Integrated assessment models (IAMs) are commonly used to explore the interactions between different modeled components of socio-environmental systems (SES). They are particularly popular in climate change impacts studies in which climate models are linked to terrestrial process models such as hydrological or lake models to determine impacts of changes in climate on water resources and water quality.
Most IAMs are built in a tightly-coupled framework so that the complex interactions between the models can be efficiently implemented within the framework in a straight forward manner. However, tightly-coupled frameworks make it more difficult to change individual models within the IAM because of the high level of integration between the models. In a loosely-coupled architecture, however, each model runs independently, without access to the current state of the SES in system memory or each other as shown in the Figure below. The initial conditions of the SES required by each component model are provided by input files. The model then runs to completion for a given time frame. After execution, the model updates the SES system state by providing updated output files. Within each time frame, the models execute in a cascade, with the models that are most sensitive to the current SES state executing at the end of the cascade.
The independent nature of each scenario and of each annual modeling task, for certain models, is exploited to increase the parallelism of the IAM workflow. The workflow (depicted in the figure below) is defined as follows:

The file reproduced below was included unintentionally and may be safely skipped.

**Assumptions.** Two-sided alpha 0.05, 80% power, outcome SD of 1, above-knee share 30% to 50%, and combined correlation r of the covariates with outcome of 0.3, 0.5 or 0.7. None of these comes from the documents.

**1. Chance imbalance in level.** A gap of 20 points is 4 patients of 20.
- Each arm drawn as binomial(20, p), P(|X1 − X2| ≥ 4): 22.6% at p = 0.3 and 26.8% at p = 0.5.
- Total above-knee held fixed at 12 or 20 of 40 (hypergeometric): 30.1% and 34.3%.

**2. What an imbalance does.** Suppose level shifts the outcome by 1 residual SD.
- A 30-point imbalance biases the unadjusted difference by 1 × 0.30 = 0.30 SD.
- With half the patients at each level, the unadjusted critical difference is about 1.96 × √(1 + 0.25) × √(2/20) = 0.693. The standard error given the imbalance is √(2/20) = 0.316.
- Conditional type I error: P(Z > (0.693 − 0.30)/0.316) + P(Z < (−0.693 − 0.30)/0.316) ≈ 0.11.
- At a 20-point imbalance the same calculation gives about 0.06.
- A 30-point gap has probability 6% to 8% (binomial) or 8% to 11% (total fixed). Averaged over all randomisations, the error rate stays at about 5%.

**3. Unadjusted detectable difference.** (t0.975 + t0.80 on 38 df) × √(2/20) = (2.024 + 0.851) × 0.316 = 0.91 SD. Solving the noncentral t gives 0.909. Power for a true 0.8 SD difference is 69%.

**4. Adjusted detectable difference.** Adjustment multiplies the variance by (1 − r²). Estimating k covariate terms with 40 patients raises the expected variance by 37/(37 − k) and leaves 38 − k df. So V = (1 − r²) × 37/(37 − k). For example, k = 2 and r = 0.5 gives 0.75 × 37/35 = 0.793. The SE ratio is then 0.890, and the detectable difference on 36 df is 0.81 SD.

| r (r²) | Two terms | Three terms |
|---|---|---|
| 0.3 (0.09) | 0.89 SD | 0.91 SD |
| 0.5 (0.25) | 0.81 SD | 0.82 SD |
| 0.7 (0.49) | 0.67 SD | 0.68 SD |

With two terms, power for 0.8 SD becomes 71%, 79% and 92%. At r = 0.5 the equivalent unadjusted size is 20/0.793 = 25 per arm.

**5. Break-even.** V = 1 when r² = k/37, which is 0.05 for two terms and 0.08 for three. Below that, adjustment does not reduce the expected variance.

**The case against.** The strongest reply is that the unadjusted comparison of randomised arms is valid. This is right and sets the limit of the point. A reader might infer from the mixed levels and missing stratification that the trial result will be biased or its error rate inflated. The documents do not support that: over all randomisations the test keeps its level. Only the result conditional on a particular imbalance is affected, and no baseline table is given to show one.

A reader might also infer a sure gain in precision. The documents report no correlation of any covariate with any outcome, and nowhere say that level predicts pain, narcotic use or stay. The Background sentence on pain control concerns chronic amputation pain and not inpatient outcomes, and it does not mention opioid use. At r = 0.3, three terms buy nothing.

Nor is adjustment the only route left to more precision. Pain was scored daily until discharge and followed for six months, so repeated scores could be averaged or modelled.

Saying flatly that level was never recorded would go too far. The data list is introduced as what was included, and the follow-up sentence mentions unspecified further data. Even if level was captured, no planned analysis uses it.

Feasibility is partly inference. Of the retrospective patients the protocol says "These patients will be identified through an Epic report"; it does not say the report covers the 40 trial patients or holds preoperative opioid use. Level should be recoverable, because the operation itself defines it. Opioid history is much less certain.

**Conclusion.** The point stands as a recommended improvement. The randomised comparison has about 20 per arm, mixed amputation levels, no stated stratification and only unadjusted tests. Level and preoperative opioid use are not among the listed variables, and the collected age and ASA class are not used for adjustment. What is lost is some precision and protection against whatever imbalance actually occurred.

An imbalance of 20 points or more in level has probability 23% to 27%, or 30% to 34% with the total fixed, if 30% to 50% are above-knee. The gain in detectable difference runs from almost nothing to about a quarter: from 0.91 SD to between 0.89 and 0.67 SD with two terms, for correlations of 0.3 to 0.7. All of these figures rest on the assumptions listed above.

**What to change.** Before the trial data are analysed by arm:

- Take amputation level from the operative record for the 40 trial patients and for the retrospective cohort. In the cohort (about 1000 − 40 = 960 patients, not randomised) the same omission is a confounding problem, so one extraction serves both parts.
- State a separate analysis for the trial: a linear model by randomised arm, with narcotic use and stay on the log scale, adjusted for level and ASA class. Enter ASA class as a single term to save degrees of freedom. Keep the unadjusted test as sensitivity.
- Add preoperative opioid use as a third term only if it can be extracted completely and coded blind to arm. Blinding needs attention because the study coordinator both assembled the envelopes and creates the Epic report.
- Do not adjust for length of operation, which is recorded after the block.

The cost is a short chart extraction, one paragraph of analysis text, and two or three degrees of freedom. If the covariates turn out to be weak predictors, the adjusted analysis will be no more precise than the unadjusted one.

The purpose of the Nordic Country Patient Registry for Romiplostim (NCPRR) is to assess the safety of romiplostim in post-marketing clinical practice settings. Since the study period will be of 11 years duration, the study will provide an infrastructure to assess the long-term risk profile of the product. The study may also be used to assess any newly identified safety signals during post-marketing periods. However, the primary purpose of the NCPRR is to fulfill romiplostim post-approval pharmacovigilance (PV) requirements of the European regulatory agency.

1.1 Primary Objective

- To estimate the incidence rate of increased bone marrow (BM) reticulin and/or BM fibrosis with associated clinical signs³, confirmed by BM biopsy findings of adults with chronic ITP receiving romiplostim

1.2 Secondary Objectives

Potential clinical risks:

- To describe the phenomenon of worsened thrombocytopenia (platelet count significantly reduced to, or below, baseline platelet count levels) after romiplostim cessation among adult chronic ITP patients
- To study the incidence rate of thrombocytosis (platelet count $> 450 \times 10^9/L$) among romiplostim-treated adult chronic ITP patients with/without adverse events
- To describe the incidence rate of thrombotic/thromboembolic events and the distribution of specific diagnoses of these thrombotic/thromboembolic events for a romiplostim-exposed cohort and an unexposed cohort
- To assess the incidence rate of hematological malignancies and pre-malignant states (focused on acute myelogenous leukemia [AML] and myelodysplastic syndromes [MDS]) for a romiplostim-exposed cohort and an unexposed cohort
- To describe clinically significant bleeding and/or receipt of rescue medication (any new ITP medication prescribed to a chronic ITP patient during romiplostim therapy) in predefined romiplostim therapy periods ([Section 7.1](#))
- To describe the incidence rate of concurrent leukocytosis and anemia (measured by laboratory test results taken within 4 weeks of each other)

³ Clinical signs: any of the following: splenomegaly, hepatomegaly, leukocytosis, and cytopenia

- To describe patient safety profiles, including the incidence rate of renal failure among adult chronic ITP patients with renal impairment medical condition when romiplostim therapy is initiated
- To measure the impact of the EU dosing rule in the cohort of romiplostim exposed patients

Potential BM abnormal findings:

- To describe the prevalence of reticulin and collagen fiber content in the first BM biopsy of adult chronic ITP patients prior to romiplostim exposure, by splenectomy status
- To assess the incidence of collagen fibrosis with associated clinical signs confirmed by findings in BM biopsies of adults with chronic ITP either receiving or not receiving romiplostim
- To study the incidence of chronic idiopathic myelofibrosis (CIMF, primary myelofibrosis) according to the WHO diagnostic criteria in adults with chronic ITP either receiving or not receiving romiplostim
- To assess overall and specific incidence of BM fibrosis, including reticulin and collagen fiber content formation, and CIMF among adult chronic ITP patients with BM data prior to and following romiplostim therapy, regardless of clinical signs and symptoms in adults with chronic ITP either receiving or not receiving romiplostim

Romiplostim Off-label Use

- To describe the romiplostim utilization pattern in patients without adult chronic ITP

- The weather estimator runs once for each climate scenario and projects a number of daily weather variables for the entire simulation period as required by the lake hydrodynamic model, EFDC, from the daily projected temperature and precipitation of each climate scenario.
- After the weather estimator is queued, the workflow begins looping through the tasks in a decadal time step. The models are broken into decadal time steps which corresponds to decadal feedback between the models. The time step of a decade has been initially chosen as a tradeoff between the temporal precision of the feedback data available and the additional computational resources required as the time step decreases. The first task in the decadal loop is the Land Use Land Cover Change Agent Based Model (LULCC ABM). The LULCC ABM relies on downscaled climate data, outputting land-use maps for the region every 5 years.
- GRASS is a Geographic Information System (GIS) software suite used to processes the LULCC ABM land-use maps into a worldview format which is required by the hydrology model, RHESSys, for each modeling run.
- EFDC uses daily discharge values from RHESSys and projected weather variables from the weather estimator. Due to the lake freezing each winter, the hydrodynamics are essentially reset annually, and thus, each year-long run of EFDC is independent of each other and starts with the same frozen initial conditions.
- The final modeling step, the lake water quality model (RCA), requires the output files from EFDC along with estimates of nutrient levels contained in the discharge generated by RHESSys as input.
References Zia, Asim, et al. “Coupled impacts of climate and land use change across a river–lake continuum: insights from an integrated assessment model of Lake Champlain’s Missisquoi Basin, 2000–2040.” Environmental Research Letters 11.11 (2016): 114026.